Screens at CIFF: 10/12 & 10/13
World premiere: 21 April, 2013, Tribeca Film Festival

That Josh C. Waller loves Quentin Tarantino is already obvious from the casting of ZoΓ« Bell as the lead of his film Raze - you know Ms. Bell, of course, she being the New Zealander stunt performer who doubled for Uma Thurman in Kill Bill, and for her pains was made the fearless protagonist of Death Proof, Tarantino's half of Grindhouse, and given a really fun cameo in Django Unchained. And while Bell meets nobody's definition of a Great Actor, she's a thoroughly fun B-movie star, so even if it is inevitable, given her pedigree, that no director shall ever give her a part without metaphorically turning to the audience and saying "Oh, you remember where you saw her, right? *WINK*", I applaud Waller for his good taste. Bell is spirited, she has a great face, and her accent makes it sound like every line she ever delivers is a bad-ass corker, whether it actually is or not.

Anyway, what the fuck was I talking about? Oh, Raze. So Bell plays Sabrina, the featured victim in a movie that dumps a bunch of hot women in a dungeon, whereupon a jolly, skeleton-thin wisp of a man (Doug Jones) and his beatifically grinning wife (Sharilyn Fenn, because Waller also loves Twin Peaks I assume - as do all righteous people of course) prod them, two at a time, into a stone-walled pit and requires that the have a bare-knuckle fight to the death. Losing means that the woman's family members die. Refusing to fight means the same.

As I was starting to say, Bell makes it clear where Waller's cinematic heritage lies, but even if that didn't we'd still have the ironclad evidence of his chapter titles. For in lieu of a plot that doesn't assert itself until more than an hour into the movie, Raze structures itself one deathmatch at a time, and each sequence of the film (the fight, and then the chatter afterward as the man taunts the captives and they whisper through shared walls trying to figure what's happening) is introduced by the names of the two fighters, e.g. "Teresa vs. Megan". I do not remember if Teresa and Megan ever fight. I don't remember if there even was a Megan, though there was definitely a Teresa, and this I recall because she was played by Tracie Thoms, who I have found an appealing presence in movies before and, God willing, shall again.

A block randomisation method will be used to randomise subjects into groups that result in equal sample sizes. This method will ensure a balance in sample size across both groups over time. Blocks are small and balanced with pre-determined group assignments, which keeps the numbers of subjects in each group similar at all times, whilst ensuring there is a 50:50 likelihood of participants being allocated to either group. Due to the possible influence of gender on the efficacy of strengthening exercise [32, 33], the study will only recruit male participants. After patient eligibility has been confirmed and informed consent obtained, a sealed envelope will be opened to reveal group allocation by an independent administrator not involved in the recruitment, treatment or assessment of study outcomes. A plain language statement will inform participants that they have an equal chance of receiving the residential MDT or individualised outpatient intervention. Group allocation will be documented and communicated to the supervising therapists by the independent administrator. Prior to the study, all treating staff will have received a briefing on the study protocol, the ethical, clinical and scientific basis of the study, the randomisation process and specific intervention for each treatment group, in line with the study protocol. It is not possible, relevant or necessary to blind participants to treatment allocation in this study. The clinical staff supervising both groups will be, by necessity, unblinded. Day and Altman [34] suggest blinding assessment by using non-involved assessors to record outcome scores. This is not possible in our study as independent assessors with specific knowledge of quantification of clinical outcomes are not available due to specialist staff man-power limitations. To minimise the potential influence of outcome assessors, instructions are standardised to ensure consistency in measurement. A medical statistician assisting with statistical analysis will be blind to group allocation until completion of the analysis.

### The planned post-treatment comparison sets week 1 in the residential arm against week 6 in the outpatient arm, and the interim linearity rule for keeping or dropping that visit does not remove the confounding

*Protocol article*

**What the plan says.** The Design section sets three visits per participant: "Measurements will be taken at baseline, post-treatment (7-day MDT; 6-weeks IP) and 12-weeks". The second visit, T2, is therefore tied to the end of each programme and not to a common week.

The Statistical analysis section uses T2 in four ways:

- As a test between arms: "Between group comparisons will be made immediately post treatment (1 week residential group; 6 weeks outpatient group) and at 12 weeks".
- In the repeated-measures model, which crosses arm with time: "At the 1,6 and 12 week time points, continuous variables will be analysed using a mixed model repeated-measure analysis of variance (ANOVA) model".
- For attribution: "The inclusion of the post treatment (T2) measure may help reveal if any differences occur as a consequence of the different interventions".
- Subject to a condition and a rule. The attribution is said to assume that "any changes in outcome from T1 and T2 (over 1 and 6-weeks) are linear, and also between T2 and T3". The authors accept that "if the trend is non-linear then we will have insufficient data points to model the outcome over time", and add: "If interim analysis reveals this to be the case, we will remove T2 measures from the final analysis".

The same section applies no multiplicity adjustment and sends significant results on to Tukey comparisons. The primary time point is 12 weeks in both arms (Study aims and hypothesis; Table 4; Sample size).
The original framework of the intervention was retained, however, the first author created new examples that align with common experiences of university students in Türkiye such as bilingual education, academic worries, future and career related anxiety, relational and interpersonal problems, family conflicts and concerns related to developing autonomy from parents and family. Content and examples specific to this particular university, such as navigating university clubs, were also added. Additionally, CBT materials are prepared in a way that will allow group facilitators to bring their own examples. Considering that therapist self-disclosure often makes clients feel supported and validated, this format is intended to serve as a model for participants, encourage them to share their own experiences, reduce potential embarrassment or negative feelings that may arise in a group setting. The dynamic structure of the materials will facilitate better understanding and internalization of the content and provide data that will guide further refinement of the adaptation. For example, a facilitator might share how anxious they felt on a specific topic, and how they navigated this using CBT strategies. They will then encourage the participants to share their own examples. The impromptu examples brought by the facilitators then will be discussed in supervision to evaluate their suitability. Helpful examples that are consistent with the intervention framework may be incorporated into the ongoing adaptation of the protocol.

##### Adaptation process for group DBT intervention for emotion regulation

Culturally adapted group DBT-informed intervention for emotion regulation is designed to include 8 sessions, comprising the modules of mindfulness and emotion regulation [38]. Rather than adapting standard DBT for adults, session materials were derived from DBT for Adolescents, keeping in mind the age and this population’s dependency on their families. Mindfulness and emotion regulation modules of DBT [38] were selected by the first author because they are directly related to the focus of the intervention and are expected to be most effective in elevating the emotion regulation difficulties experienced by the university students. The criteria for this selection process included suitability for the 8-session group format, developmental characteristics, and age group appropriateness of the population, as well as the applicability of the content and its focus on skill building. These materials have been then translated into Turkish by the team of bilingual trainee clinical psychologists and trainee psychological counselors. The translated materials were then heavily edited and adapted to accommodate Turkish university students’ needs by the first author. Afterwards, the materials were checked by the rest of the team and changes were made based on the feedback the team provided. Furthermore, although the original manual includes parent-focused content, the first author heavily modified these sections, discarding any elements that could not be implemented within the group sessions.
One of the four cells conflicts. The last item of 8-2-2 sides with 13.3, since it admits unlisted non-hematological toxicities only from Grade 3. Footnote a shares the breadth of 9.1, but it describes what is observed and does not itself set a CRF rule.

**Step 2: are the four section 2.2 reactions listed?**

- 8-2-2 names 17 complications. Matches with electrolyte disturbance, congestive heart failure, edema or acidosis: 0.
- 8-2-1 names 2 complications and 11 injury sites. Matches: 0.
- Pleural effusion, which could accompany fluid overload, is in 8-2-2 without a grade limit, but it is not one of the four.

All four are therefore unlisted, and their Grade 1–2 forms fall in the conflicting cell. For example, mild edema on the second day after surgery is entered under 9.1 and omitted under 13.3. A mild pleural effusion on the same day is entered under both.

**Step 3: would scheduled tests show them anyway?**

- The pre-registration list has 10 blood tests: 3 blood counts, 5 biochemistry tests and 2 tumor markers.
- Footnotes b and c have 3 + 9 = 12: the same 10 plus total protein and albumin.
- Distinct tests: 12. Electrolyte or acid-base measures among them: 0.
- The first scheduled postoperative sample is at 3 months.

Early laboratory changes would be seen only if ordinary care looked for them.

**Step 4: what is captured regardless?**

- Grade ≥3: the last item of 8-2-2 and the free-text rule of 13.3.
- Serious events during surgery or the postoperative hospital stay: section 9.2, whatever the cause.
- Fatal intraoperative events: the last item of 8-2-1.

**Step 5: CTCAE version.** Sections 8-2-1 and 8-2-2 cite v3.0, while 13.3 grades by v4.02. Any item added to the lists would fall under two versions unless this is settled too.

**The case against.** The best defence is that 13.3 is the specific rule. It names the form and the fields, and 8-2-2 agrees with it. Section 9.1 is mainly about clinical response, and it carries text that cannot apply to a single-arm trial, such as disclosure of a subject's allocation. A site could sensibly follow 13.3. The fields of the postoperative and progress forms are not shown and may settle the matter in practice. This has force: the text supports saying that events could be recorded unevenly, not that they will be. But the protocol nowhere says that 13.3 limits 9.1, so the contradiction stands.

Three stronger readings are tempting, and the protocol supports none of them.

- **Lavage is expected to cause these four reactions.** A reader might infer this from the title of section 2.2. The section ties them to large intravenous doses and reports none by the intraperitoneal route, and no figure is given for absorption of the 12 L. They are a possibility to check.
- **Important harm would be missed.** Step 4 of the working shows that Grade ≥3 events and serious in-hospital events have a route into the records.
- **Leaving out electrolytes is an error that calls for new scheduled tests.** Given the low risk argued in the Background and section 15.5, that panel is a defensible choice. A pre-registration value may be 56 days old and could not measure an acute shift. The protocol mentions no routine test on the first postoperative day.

The chapter titles, then, are another clear lift from the Tarantino playbook, given that they are theoretically providing a tongue-in-cheek sense of humor to the proceedings, though the effectiveness gambit is entirely in the eyes of the beholder. I, myself, beheld no such goddamn thing, except in the very last title card, which is actually clever enough in context that I laughed out loud, and it comes unexpectedly close to redeeming everything that had to be slogged through in order to get to that point; if the film had managed to stay at that level for the subsequent 15 minutes, I might have even left with charitable, nay, openly positive feelings about Raze.

This is not what happened. Bad for me, bad for the movie, but good for letting me write umbraged, pissy things in a negative review, because I enjoy doing that, at least.

Raze is a shockingly one-note movie. It's a nine-minute short repeated four or five times and given a shitty coda, and even that short isn't any damn good; there's no point to it at all, besides watching violent action scenes that all end with an innocent person dying and mostly ending with the killer feeling some kind of remorse over it. Meanwhile, analogues for the elite are cooing with pleasure at the skill of the killing. At some point during production, I'd wager good money that somebody thought to call this The Hostel Games, and if they didn't, I never want to be on a film set again.

It's amazingly nihilistic, glancing at the idea of female empowerment and the subversion of male authoritarian privilege and the male gaze, but only from a distance, and while it's running in a lateral direction. It's not even a horror movie, it's not even an exploitation film, for Christ's sake; it is, literally, nothing but violent scenes, payed out one by one, without even the compensation of good fight choreography or interesting camerawork to offset the emptiness of it. In an unnaturally generous frame of mind, I might wonder if Waller and company were making some kind of audience-baiting exercise in subverted expectations, but that would require some level of wit and any sequence that suggested any reading other than the most obvious, superficial one. This is just pointless punching "extreme" if that's the sort of thing you care for, but there are plenty of extreme films that actually offer some observation about human experience, or hit with their brutality hard enough at a sensitive enough spot that you can at least feel the rawness of it; Raze is too stupid and conceptually thin to even feel like real, upsetting violence. So why on earth would this be the extreme film you'd want to watch?

Simple answer to that: ZoΓ« Bell. She doesn't fix the material even slightly, but she makes it not intolerable, and she's a good enough fighter that her scenes don't feel as leadenly staged as some. Also, the final scene, adding one loopy, totally unexplained twist on top of the films already loopy invocation of the Maenad cult of ancient Greece, at least has the merit of being so incredibly misjudged that the movie finally starts to be as funny as you kind of suspect it was trying to be all along.

But golly, that's just not much of a merit, is it?